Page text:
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Rodney Smith signed a reserve/future contract with the Seahawks on Thursday, Curtis Crabtree of the Associated Press reports.


Smith hasn't played in a game since 2014, failing to make an active roster the past two seasons. He'll look to carve out a role on special teams and at the bottom of the receiver depth chart in Seattle in 2017.

Nick Rose signed a reserve/future contract with the 49ers on Thursday, Eric Branch of the San Francisco Chronicle reports.


Rose, an undrafted rookie in 2016, failed to make a roster in 2016 but he'll have a chance to compete with Phil Dawson for the job in San Francisco in 2017.

Aldrick Rosas signed a reserve/future contract with the Giants on Thursday, Jordan Raanan of ESPN reports.


Rosas had a tryout with the Giants in November but didn't end up making the team. With the team's current kicker, Robbie Gould, set to be a free agent this offseason, Rosas will have a chance to be the Giants' starting kicker in 2017.

Anthony Chickillo (ankle) was a full participant in Thursday's practice session.


Chikillo sat out Sunday's game against Kansas City due to his ankle injury and he was limited in practice to start this week. Now that he's practicing in full it would be a surprise to see him held out against the Patriots in the AFC championship game on Sunday.

The Patriots have signed Rob Housler to a reserve contract for 2017, ESPN's Mike Reiss reports.


With Martellus Bennett, Matt Lengel and Michael Williams all slated to become free agents this offseason, Housler provides the Patriots' organization with some TE depth behind Rob Gronkowski in advance of the 2017 campaign. Housler, who was drafted 69th overall by the Cardinals in 2011, last saw NFL action in 2015 with the Browns and Bears.

James Harrison (shoulder/triceps) didn't practice on Thursday.


Harrison was a full participant in practice Wednesday and appeared in line to participate all week. He was initially expected to sit out some time this week for rest purposes and that is likely the reason for his absence Thursday. Despite sitting out practice he isn't expected to be limited in any fashion in Sunday's game against New England.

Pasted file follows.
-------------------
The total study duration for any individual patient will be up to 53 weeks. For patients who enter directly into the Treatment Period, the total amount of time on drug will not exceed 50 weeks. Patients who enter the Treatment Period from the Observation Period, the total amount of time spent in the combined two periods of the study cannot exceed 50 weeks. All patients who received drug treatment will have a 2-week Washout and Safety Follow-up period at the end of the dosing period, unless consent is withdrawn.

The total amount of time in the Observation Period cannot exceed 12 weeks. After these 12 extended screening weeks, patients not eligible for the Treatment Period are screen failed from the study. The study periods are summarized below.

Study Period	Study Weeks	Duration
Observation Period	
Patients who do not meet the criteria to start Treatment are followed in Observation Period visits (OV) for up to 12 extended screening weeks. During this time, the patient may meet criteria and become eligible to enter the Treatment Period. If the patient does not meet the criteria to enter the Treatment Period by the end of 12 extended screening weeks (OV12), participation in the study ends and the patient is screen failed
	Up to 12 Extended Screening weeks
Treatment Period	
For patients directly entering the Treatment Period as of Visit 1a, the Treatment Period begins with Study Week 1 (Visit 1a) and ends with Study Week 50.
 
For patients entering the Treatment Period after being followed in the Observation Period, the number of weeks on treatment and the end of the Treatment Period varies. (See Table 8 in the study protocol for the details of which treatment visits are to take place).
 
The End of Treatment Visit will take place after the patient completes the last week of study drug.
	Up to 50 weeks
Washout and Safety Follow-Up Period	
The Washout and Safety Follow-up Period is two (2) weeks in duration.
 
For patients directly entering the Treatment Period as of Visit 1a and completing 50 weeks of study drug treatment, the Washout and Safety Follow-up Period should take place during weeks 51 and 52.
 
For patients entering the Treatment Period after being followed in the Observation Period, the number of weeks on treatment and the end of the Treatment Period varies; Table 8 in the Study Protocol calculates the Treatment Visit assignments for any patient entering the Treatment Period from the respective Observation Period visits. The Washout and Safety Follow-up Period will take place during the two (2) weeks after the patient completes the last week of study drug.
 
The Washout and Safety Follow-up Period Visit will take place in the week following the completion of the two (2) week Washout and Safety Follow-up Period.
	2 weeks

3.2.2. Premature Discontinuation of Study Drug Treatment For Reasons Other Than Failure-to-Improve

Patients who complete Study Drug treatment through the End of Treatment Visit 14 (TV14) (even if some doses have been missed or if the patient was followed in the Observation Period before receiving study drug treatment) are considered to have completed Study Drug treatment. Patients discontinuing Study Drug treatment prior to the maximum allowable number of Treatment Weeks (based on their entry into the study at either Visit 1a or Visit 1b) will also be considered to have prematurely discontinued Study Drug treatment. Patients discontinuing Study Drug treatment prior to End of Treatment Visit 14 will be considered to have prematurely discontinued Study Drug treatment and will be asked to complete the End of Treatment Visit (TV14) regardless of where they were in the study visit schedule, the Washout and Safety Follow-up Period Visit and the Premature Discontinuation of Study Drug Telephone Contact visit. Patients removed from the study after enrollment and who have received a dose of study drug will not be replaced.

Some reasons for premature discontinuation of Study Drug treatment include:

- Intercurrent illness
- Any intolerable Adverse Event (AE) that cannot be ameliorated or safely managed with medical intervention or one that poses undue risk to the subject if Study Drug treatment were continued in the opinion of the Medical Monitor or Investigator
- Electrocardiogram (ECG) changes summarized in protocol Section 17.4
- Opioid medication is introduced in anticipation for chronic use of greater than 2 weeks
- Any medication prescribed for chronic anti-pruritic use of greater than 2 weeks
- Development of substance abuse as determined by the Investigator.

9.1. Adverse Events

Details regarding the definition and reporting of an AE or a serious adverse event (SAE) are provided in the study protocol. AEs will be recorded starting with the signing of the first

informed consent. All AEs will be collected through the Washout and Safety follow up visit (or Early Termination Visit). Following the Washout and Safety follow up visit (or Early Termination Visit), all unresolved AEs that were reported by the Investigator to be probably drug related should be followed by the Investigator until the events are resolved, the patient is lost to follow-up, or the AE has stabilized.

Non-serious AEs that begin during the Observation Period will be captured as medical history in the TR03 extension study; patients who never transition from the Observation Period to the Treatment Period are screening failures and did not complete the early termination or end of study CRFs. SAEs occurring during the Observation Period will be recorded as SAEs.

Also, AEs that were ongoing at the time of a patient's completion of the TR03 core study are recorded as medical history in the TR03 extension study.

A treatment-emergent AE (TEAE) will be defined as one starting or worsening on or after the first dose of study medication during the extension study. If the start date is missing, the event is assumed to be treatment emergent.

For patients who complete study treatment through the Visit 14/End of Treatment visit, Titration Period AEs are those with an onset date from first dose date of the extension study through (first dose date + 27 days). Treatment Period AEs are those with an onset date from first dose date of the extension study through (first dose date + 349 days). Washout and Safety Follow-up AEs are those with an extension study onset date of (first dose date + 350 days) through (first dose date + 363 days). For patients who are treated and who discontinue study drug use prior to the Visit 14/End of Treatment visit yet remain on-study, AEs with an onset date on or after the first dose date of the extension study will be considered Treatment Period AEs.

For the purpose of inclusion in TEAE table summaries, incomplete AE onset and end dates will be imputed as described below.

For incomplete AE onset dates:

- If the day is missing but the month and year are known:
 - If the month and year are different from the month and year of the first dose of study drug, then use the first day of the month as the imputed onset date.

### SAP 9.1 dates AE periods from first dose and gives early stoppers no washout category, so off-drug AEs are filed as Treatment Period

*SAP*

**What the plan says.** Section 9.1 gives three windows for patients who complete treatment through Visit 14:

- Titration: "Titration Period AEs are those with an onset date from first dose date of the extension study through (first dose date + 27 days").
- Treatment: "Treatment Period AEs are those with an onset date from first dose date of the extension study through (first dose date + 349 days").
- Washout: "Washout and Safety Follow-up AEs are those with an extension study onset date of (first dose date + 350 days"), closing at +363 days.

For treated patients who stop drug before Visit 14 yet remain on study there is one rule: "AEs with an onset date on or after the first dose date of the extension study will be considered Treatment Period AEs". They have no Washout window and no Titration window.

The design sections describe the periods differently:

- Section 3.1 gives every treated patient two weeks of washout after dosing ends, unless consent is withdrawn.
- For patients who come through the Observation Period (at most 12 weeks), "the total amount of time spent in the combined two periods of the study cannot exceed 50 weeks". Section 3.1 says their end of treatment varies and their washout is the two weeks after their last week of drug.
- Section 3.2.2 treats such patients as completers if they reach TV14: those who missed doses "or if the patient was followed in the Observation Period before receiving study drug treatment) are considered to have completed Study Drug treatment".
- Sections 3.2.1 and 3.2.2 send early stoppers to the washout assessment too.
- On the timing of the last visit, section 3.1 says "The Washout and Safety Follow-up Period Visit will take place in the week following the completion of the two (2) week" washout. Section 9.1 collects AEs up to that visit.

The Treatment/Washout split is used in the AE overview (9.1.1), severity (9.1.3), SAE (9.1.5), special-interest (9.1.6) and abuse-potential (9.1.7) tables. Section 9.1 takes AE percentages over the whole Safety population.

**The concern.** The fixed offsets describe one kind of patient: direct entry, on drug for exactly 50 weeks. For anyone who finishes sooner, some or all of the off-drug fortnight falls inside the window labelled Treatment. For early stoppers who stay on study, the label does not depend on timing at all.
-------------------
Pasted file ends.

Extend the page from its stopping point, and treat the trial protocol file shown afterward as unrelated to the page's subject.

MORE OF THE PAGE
Chris Boswell (K, Pit)

Chris Boswell (illness) was a full participant at practice Thursday.


Boswell appears to be recovered from the illness that forced him to sit out Wednesday's practice session. His illness isn't expected to impact him at all come Sunday's AFC championship game against the Patriots.

Sean Smith underwent surgery on his shoulder, Vic Tafur of the San Francisco Chronicle reports.


Smith played through his shoulder injury late in the 2016 season but it turned out he was unable to make a full recovery without surgery. He's expected to be healthy and able to participate by the time offseason practices begin.

Austin Howard had surgery to repair his injured shoulder Wednesday, Scott Bair of CSN California reports.


Howard played through his shoulder since suffering it during training camp. He's expected to be recovered in time for offseason practices.

Martellus Bennett (knee) remained limited at practice Thursday.


Bennett has played through his share of aches and pains this year and we don't expect that to change Sunday against the Steelers, even if the Patriots end up officially listing the tight end as questionable for the playoff contest.

Darrius Heyward-Bey (illness) practiced fully Thursday.


Heyward-Bey is in line to be available Sunday against the Patriots, but given that he has yet to catch a pass in either of the Steelers' postseason games to date, the veteran speedster is off the fantasy radar in postseason formats.

Le'Veon Bell (R, Pit)

Le'Veon Bell missed practice Thursday for personal reasons, ESPN's Jeremy Fowler reports.


Though Bell also missed practice Wednesday, Fowler relays that coach Mike Tomlin indicated that the running back's absence won't affect either his preparation or status for Sunday's AFC championship game against the Patriots.

David Njoku, a tight end from Miami (FL), was projected to the Titans at the 18th pick by NFL Network's Daniel Jeremiah.


Njoku, listed at 6-foot-4, 245 pounds, caught 43 passes for 698 yards and eight touchdowns as a redshirt sophomore last year, and he's a viable candidate to be the first tight end selected in the draft. Njoku possesses highly unusual athleticism and might end up with some lofty comparisons before the pre-draft process is over – he high-jumped just under seven feet coming out of high school, and on tape he shows the ability to rapidly cover ground. He also appears to have an unusually big wingspan for someone of his height. Njoku pretty much can't block – at least not at his current build – so he might see a higher routes-run to snap ratio than most tight ends. Njoku somewhat resembles Marques Colston at a glance, though there's been no mainstream discussion of him playing wide receiver in the NFL. He in any case has the build and presumed athleticism to project as a high-upside fantasy asset in the NFL.

Geronimo Allison (hamstring) is expected to play in Sunday's NFC championship game at Atlanta, Ian Rapoport of NFL Network reports. "We're going to give them the whole week," head coach Mike McCarthy told Rob Demovsky of ESPN.com on Thursday. "I'm not really concerned today. We'll hopefully have a better gauge if we think these guys [Allison and Davante Adams] are going to make it."